Alexander Bennett was part of this battle. It must have made a big impression on him.

In mid-September 1862, the Civil War was only a year and a half old, and many Americans in the North and the South still clung to the view that this war was a noble, glorious, even romantic undertaking. That notion was shattered forever when Alexander Gardner and his assistant James Gibson, working for photographer Mathew Brady’s firm, came to Antietam Creek near Sharpsburg, Md.

Robert E. Lee’s Army of Northern Virginia and George McClellan’s Army of the Potomac had collided there in a battle that was, and remains, the nation’s bloodiest day. It was called a Union victory, though the cost on both sides was enormous — 23,000 men killed or wounded.

Up until that time, war photography had primarily depicted only the landscape and individual commanders, long after the fighting was done. Gardner and Gibson arrived at the battlefield before all of the soldiers’ bodies had been buried, and they recorded a series of what they called “death studies” that, for the first time, showed the bloated, mutilated corpses that are the true aftermath of conflict.

The exhibition of those images, only a month after the battle, caused a sensation. A reporter for The New York Times wrote, “Mr. Brady has done something to bring home to us the terrible reality and earnestness of war. If he has not brought bodies and laid them in our dooryards and along the streets, he has done something very like it.”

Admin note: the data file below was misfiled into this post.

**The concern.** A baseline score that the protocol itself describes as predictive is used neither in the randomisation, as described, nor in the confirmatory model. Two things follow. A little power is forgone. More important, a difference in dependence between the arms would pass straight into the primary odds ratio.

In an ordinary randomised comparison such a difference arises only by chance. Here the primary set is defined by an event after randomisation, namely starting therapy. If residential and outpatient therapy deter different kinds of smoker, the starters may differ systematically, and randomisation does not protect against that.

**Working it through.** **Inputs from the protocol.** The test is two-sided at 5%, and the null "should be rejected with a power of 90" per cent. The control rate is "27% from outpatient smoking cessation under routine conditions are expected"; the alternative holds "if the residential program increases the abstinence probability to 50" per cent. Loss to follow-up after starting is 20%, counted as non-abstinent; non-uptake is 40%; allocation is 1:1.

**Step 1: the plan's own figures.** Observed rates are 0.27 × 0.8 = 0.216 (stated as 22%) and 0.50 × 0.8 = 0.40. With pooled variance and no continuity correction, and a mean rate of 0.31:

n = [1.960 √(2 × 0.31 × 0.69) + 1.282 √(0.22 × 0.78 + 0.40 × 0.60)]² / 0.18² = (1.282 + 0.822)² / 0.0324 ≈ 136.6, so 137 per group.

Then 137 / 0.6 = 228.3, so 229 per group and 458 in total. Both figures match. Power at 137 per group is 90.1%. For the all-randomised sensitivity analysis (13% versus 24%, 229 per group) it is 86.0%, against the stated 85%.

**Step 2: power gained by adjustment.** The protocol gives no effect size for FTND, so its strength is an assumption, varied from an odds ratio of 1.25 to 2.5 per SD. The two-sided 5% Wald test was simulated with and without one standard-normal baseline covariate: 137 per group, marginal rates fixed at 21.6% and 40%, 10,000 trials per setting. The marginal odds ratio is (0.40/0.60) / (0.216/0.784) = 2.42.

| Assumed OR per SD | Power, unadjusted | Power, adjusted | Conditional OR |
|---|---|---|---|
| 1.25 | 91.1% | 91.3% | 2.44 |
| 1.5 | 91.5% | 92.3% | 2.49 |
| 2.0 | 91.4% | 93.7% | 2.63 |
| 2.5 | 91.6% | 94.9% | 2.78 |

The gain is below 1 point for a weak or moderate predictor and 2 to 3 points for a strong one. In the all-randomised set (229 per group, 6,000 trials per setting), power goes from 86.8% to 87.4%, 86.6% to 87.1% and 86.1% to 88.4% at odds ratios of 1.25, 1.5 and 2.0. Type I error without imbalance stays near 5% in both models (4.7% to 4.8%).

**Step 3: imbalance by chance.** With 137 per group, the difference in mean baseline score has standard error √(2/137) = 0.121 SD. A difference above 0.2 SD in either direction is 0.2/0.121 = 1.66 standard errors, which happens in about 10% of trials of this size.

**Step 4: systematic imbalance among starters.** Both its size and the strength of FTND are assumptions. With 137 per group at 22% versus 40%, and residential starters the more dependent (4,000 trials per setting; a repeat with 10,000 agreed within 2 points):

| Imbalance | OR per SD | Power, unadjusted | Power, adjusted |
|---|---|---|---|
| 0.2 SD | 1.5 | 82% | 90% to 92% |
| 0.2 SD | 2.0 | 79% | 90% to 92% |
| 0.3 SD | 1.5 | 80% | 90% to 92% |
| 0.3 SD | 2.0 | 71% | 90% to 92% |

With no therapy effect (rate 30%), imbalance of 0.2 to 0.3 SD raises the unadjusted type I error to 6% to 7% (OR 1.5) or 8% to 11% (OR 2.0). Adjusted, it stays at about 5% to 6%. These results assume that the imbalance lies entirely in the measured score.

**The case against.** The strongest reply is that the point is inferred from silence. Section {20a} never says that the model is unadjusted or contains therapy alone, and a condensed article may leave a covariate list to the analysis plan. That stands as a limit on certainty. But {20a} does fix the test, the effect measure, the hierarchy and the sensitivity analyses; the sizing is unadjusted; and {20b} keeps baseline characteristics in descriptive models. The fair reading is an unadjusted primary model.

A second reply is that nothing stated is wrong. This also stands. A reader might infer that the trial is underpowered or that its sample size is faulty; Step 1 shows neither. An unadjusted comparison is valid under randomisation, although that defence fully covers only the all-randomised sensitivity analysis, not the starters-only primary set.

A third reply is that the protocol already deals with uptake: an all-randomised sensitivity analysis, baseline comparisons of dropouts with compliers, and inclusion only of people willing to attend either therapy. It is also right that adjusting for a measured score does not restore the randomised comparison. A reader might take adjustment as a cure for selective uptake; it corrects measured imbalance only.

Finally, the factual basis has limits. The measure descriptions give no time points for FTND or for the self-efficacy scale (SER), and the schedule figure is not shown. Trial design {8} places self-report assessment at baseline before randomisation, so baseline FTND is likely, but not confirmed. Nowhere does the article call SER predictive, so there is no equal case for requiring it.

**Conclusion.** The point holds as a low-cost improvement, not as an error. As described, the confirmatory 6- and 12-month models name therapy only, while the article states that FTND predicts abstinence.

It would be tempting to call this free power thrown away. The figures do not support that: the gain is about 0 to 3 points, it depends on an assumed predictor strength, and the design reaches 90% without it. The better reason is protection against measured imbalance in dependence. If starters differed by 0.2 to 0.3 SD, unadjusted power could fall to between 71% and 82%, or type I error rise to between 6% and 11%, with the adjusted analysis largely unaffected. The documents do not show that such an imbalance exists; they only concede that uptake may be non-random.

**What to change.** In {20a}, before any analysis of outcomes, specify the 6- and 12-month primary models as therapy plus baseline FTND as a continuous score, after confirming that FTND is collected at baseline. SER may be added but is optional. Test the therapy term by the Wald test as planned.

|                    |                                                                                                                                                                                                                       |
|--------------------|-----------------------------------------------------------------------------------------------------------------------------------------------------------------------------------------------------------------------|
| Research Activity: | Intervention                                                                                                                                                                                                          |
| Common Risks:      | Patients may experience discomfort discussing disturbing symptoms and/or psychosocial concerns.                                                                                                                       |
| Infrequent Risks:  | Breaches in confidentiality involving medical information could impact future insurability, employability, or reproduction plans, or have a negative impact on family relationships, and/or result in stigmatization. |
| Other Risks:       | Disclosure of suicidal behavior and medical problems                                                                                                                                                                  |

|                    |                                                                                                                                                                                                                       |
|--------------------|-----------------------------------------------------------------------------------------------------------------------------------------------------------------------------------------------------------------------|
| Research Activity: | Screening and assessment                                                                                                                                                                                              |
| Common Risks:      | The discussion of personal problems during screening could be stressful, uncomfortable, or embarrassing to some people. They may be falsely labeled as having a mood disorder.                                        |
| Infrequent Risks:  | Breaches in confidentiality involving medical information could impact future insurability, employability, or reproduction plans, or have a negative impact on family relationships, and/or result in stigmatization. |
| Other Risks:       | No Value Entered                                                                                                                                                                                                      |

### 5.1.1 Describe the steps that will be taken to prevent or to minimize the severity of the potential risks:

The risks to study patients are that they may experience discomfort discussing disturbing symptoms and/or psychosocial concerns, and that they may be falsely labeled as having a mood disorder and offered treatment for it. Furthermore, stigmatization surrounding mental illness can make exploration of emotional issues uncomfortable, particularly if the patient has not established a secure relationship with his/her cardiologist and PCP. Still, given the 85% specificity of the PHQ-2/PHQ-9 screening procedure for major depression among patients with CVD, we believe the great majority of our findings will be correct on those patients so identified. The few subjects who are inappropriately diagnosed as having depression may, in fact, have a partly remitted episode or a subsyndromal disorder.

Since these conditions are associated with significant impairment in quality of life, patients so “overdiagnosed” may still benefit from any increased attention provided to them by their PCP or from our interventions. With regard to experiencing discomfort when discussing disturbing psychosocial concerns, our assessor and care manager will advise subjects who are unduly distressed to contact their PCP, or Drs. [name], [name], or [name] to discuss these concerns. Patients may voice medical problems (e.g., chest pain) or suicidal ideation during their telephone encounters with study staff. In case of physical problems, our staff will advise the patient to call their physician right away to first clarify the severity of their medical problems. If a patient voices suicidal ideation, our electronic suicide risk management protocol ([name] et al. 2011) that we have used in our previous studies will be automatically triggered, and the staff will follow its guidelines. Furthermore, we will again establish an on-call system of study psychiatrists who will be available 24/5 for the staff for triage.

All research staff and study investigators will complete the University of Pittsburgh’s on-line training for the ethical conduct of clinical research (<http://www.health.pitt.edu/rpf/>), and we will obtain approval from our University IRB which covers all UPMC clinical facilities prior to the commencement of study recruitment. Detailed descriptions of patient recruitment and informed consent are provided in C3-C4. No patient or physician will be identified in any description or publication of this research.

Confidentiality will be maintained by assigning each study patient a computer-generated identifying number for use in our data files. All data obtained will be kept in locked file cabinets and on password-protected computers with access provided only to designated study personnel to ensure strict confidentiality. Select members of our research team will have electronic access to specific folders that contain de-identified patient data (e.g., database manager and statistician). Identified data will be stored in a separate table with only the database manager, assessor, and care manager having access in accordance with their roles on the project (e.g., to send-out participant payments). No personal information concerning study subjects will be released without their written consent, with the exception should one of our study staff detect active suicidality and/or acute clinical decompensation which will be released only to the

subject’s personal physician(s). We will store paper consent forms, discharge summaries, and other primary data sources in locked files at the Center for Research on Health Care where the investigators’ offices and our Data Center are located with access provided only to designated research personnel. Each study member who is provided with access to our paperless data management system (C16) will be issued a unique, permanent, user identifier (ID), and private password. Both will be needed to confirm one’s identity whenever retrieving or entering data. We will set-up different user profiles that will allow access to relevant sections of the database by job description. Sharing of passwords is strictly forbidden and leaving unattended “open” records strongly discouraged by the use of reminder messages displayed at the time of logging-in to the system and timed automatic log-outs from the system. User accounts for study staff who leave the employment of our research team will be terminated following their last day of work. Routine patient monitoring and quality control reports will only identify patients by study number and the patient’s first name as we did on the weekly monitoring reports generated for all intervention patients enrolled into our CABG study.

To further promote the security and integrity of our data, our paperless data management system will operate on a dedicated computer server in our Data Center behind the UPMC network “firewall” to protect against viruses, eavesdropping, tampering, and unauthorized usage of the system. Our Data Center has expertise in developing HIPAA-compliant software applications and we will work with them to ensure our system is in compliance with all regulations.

This is a Website dedicated to Antietam.

This is most interesting.

For pictures click here.

The bravest of the braves.

How many casualties did 2nd Vermont Infantry Co. G sustained?


Coolidge, John T., 20, Ludlow, VT; enl 10/1/61, m/i 11/9/61, PVT, Co. E, 2nd USSS, wdd, Antietam, 9/17/62, dis/wds, 12/19/62

Cooper, Edward S., 18, Rochester, VT; enl 9/9/61, m/i 9/21/61, Pvt, Co. E, 4th VT INF, wdd, Antietam, 9/17/62, tr to VRC 9/1/63, m/o 4/15/64

Crane, Cyrus R., 25, Bridport, VT; comn 1LT, Co. F, 5th VT INF, 9/4/61 (9/4/61), pr CPT 6/21/62 (6/21/62), wdd, Antietam, 9/17/62, tr to Co. K, 1/24/63, dis/wds, 3/13/63

Dobson, William, 28, Richmond, VT; enl 6/26/61, 12th MA INF, wdd, Antietam, 9/17/62 (gsw right leg), VRC

Drake, Oliver B., 21, Bristol, VT; enl 5/22/61, m/i 6/20/61, Pvt, Co. K, 2nd VT INF, wdd, Antietam, 9/17/62, dis/wds, 4/19/63

Eggleston, George Dulton, 0, Cabot, VT; enl, 6/28/61, CORP, Co. E, 6th WI INF, wdd, Antietam, 9/17/62, wdd, Gettysburg, 7/1/63, wdd, Spotsylvania, 5/12/64, pr 2LT 1/14/65, m/o 6/9/65